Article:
January 1st, 2018
(written by lawrence krubner, however indented passages are often quotes). You can contact lawrence at: firstname.lastname@example.org
My grand-father was deeply Catholic and committed to the Church, so he demanded that my dad go to Catholic school. My dad hated the school. I once asked him why and he said the nuns were absolute sadists who looked for any excuse cane the students. That was in New York City in the late 1930s and early 1940s. My dad committed himself to science and I grew up in a secular household.
Things were even worse in Britain, where the abuse was of a colossal nature. This article in the Guardian is shocking and depressing to read:
A man who was abused as a child at a Catholic school in London has spoken of a “culture of violence” at the institution, where a former headmaster was jailed just before Christmas for rape and other sexual offences.
“The threat and infliction of violence was constant. You couldn’t escape it – it was completely normalised,” said the survivor, who gave evidence in court against Andrew Soper, known as Father Laurence.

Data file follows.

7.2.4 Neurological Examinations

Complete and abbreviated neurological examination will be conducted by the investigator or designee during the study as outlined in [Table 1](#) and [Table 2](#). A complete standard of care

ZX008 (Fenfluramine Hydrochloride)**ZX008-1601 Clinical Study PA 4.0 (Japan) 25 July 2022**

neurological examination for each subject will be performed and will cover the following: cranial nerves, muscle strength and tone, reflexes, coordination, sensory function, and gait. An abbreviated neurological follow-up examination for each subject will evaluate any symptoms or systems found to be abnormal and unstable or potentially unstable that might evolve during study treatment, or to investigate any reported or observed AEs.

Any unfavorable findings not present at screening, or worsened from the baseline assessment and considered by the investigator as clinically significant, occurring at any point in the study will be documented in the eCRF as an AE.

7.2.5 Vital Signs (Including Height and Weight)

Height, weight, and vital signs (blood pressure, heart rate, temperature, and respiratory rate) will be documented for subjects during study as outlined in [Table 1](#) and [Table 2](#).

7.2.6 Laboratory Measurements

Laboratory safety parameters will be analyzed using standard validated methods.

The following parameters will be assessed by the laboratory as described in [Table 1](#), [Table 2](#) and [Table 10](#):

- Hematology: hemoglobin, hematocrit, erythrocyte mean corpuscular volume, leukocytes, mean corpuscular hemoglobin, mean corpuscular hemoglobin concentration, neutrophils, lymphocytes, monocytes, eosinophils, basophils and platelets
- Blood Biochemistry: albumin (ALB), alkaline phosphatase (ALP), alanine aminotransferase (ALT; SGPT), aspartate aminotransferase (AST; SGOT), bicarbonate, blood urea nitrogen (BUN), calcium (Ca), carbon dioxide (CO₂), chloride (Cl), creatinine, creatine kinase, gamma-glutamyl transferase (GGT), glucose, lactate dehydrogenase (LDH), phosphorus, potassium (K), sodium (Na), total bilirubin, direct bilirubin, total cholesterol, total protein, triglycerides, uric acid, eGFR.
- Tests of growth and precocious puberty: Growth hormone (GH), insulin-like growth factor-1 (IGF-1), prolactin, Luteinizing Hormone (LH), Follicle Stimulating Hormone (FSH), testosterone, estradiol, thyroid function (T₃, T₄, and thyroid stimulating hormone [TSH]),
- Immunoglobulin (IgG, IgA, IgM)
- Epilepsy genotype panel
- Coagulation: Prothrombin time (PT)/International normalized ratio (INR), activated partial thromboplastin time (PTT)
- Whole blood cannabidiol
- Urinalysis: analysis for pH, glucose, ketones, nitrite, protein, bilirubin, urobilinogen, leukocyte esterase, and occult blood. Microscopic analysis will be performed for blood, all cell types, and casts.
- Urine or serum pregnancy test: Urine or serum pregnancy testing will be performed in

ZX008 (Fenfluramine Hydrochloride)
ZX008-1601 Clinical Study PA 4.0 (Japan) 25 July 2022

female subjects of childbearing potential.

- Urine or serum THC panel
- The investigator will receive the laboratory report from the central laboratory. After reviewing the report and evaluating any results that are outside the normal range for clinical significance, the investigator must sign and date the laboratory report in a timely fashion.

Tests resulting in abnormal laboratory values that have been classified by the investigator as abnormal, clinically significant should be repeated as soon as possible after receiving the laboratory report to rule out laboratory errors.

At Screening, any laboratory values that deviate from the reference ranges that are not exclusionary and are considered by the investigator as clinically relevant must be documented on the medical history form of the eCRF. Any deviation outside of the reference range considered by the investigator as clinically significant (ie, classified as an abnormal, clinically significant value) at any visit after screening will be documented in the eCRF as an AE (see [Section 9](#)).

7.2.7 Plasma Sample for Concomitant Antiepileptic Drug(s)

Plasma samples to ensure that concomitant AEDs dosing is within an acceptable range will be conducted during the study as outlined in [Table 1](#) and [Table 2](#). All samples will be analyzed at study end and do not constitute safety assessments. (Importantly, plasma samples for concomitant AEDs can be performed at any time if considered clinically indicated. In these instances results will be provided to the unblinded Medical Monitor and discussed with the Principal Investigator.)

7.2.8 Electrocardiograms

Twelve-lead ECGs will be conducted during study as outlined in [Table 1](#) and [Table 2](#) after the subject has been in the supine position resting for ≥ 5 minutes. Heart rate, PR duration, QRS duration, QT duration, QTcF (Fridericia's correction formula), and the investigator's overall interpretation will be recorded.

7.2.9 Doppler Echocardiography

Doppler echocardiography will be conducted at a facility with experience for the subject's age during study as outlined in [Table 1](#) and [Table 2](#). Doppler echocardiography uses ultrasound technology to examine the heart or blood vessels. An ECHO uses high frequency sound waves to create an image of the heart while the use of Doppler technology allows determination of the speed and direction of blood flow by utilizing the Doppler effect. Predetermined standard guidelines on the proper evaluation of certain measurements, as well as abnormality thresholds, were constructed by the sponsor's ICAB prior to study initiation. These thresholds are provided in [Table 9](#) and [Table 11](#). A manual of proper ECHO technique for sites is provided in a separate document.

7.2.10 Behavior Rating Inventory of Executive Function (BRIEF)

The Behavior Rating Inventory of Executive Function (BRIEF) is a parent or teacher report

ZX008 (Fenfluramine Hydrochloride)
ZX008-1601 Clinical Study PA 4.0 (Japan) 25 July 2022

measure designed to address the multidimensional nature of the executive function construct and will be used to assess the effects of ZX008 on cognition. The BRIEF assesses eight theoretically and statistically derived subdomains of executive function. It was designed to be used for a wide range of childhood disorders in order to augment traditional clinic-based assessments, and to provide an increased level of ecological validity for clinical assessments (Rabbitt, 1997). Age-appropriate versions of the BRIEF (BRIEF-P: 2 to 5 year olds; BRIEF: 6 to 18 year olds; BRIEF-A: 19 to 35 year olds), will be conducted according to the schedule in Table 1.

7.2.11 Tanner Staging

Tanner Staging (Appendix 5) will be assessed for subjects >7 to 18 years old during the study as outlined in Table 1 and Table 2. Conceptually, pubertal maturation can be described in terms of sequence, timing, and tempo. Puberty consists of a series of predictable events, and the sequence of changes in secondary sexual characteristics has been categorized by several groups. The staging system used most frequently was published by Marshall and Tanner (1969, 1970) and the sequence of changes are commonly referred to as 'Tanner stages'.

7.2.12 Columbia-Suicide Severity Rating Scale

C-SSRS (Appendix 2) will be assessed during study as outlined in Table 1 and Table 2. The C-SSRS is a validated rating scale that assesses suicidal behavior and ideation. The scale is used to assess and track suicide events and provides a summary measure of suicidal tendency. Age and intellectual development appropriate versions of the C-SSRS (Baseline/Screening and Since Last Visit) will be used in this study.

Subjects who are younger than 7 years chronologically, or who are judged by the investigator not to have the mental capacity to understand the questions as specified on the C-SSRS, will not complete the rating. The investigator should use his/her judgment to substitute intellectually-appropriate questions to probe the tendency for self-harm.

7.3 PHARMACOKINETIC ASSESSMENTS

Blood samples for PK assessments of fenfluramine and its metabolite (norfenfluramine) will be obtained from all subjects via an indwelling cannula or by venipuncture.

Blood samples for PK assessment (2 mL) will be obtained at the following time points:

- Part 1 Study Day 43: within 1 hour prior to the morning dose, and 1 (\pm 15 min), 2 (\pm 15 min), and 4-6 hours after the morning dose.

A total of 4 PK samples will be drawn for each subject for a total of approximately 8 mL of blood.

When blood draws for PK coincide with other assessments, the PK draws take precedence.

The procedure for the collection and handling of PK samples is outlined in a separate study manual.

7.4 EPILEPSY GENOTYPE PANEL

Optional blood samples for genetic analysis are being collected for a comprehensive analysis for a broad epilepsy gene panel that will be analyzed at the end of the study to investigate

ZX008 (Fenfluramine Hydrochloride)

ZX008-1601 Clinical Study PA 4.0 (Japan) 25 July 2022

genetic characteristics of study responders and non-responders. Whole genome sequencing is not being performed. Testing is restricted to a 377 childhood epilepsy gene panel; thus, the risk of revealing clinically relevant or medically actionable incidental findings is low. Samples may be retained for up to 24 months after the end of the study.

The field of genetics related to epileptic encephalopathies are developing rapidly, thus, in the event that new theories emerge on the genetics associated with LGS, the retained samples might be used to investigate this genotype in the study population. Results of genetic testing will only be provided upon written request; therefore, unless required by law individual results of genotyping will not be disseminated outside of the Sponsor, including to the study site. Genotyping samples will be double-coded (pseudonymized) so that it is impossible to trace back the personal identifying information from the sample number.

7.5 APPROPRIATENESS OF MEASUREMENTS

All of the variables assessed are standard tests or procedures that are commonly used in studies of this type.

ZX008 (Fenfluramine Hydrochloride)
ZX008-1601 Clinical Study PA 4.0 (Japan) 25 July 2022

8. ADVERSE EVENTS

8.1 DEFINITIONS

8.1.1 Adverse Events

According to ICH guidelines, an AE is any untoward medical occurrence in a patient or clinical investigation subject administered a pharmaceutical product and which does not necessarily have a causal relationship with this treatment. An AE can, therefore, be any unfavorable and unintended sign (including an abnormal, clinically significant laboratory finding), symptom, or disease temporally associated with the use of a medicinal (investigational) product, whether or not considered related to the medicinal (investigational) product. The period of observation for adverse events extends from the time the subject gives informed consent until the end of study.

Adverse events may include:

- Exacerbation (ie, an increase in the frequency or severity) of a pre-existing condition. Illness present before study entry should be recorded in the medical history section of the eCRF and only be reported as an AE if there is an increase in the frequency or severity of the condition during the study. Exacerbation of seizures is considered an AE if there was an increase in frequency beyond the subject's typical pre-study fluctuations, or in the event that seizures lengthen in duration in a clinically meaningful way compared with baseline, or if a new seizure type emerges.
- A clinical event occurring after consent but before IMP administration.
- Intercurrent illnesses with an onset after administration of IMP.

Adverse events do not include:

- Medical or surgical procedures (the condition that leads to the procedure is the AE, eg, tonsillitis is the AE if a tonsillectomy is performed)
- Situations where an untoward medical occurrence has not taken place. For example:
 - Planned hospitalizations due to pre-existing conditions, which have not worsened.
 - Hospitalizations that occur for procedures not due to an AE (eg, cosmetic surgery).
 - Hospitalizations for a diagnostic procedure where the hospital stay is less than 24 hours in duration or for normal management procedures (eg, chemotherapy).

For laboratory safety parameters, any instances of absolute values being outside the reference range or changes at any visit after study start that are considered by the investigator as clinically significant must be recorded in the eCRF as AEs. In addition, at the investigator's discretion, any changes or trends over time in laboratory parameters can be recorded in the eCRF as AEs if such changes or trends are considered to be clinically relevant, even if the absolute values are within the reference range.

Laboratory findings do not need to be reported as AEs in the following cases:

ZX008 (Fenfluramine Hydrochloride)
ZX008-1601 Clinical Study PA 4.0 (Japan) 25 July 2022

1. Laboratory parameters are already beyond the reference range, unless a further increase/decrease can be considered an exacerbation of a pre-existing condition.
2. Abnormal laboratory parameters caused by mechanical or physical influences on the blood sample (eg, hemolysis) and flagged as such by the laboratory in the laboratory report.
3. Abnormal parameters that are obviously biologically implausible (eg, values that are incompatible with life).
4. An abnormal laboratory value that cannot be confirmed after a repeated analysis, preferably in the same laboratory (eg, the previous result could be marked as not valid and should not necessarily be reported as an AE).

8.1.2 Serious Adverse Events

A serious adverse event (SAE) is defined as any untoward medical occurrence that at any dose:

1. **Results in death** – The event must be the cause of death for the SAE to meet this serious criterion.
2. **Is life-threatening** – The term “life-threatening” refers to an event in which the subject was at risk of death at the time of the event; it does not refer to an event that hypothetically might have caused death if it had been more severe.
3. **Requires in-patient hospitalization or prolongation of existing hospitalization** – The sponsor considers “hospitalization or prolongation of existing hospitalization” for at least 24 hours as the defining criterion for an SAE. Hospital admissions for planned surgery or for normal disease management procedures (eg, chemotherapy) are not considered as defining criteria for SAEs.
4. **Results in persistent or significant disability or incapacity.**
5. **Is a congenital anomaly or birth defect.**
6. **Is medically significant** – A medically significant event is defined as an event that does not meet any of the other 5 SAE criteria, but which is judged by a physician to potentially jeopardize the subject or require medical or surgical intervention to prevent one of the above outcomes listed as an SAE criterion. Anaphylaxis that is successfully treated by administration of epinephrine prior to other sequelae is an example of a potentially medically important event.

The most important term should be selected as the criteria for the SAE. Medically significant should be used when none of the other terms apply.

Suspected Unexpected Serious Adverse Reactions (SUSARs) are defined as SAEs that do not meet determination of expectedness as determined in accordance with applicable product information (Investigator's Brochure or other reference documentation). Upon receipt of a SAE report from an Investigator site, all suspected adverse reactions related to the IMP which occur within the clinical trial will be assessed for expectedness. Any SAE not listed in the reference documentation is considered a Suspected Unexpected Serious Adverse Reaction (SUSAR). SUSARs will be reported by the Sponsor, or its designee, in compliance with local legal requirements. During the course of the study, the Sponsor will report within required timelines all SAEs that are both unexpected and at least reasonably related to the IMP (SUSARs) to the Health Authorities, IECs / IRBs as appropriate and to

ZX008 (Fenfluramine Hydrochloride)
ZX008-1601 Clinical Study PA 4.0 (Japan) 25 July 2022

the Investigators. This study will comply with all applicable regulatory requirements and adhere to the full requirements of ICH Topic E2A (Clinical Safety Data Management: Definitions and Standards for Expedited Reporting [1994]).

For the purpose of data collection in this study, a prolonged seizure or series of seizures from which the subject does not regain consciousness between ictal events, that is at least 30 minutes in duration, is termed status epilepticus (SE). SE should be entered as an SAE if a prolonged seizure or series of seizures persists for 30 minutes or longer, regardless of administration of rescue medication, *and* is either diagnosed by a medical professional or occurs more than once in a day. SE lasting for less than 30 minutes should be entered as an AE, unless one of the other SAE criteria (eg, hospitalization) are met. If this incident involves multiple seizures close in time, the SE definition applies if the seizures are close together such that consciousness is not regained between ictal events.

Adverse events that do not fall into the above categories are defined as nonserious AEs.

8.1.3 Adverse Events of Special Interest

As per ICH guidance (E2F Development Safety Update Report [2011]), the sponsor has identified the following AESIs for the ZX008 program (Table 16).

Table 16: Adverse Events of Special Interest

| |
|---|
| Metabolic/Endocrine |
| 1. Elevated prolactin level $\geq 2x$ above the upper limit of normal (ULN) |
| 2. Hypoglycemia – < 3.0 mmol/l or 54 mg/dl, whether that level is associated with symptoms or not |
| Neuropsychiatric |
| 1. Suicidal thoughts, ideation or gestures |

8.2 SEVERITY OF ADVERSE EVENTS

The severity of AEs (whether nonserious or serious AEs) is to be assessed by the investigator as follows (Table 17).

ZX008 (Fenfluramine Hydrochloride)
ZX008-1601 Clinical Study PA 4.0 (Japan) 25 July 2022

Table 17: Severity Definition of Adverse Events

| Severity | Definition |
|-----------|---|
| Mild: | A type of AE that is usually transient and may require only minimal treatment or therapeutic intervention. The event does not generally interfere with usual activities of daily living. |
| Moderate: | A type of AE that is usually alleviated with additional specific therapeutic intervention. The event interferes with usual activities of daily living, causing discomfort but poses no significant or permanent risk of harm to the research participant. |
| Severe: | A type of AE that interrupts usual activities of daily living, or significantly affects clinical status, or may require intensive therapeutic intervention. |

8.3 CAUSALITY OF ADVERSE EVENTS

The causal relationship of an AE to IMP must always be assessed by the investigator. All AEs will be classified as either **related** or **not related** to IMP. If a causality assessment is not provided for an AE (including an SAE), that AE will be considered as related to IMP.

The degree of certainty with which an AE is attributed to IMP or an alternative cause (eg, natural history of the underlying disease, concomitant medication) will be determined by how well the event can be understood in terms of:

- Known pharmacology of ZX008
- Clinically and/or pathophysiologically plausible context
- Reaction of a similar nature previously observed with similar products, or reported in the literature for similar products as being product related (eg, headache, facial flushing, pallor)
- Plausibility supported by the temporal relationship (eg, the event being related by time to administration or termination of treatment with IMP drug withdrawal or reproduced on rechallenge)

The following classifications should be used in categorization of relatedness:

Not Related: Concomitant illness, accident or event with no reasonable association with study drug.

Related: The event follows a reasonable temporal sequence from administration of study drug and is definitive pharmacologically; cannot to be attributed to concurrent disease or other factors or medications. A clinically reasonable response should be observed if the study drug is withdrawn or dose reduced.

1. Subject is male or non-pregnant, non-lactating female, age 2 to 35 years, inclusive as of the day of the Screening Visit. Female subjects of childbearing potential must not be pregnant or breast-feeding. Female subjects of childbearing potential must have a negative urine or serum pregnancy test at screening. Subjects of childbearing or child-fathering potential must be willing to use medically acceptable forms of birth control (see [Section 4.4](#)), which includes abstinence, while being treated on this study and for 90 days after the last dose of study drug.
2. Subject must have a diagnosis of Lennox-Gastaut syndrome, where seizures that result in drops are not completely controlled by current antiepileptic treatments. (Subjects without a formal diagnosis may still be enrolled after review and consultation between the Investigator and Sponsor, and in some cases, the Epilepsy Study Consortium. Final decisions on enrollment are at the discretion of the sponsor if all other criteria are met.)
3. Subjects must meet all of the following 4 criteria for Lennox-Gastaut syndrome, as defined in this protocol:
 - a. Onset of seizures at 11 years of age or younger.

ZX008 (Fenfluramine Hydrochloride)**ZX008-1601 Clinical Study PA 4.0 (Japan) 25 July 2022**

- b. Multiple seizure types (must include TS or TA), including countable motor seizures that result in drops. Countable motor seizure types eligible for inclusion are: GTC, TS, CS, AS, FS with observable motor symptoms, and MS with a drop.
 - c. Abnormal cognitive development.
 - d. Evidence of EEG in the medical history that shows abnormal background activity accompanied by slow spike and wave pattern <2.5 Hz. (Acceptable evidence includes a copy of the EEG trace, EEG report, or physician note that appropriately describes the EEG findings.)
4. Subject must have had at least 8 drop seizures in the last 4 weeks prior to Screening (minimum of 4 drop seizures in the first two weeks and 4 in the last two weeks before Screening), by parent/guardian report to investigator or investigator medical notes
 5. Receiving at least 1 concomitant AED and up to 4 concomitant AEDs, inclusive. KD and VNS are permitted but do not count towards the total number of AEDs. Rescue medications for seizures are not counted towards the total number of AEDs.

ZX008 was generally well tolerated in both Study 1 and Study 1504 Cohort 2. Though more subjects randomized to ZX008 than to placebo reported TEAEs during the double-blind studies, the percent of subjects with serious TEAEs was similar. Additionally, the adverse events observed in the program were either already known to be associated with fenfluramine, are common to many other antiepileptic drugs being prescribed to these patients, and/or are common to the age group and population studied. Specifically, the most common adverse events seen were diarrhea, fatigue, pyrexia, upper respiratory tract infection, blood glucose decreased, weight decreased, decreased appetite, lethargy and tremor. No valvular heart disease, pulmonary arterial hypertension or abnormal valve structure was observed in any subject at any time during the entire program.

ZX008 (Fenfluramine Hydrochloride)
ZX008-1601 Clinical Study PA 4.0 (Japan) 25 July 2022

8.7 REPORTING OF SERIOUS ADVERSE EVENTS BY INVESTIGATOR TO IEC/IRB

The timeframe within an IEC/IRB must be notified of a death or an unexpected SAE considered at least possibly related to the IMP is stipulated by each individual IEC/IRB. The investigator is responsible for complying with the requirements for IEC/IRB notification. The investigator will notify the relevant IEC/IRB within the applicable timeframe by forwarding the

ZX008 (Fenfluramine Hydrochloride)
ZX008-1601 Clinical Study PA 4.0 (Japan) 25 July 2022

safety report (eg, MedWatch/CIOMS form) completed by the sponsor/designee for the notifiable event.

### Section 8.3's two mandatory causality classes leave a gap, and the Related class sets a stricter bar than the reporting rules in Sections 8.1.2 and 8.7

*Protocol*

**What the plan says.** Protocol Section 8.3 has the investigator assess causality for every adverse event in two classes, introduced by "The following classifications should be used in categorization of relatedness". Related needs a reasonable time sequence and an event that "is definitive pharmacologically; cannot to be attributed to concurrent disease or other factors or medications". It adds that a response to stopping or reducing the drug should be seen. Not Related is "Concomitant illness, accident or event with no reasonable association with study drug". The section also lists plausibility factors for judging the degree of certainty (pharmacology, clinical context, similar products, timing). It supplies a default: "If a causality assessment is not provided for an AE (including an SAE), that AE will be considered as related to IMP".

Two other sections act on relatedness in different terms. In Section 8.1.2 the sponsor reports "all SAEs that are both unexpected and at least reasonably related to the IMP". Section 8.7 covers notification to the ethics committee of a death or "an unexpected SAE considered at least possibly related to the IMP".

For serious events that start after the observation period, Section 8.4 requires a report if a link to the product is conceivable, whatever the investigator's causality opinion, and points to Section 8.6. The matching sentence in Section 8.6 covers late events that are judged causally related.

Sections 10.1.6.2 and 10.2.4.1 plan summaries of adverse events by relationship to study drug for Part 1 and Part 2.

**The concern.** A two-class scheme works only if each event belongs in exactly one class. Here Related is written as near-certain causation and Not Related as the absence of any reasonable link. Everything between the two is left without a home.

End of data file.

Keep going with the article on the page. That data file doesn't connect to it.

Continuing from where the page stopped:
The former headmaster of St Benedict’s middle school, who later became abbot of Ealing Abbey in west London, is thought to be the most senior Catholic priest to be convicted of sex crimes in the UK. He is the fourth person to be convicted of sexual abuse committed at St Benedict’s.
“There wouldn’t be a day when there wasn’t a queue of boys outside [Soper’s] study to be caned,” said “Peter”, who asked not to be identified. During the two years Peter was a pupil at the school, Soper “molested me as often as possible”.
Peter thought no one would believe his word against that of a priest. The abuse “was accepted, it was the norm, it was routine. Everybody had been into Father Laurence’s study. I realised it had happened to lots of boys before me and would happen to lots of boys after me.”
Peter, whose family were staunch Catholics, won a place at the fee-paying St Benedict’s at the age of 11 in 1979. “It was a culture shock, coming from a normal, relaxed primary school.”
One of his earliest experiences was getting into trouble in class. The teacher, a lay member of staff, made the 11-year-old kneel in front of the class and conducted the rest of the lesson standing on Peter’s hands.
He was often sent to Soper’s study for caning. After each beating, Soper sexually molested Peter. “I couldn’t believe a priest could do that. I didn’t really understand what was happening, but I knew it was wrong. But Soper thought he was above reproach.”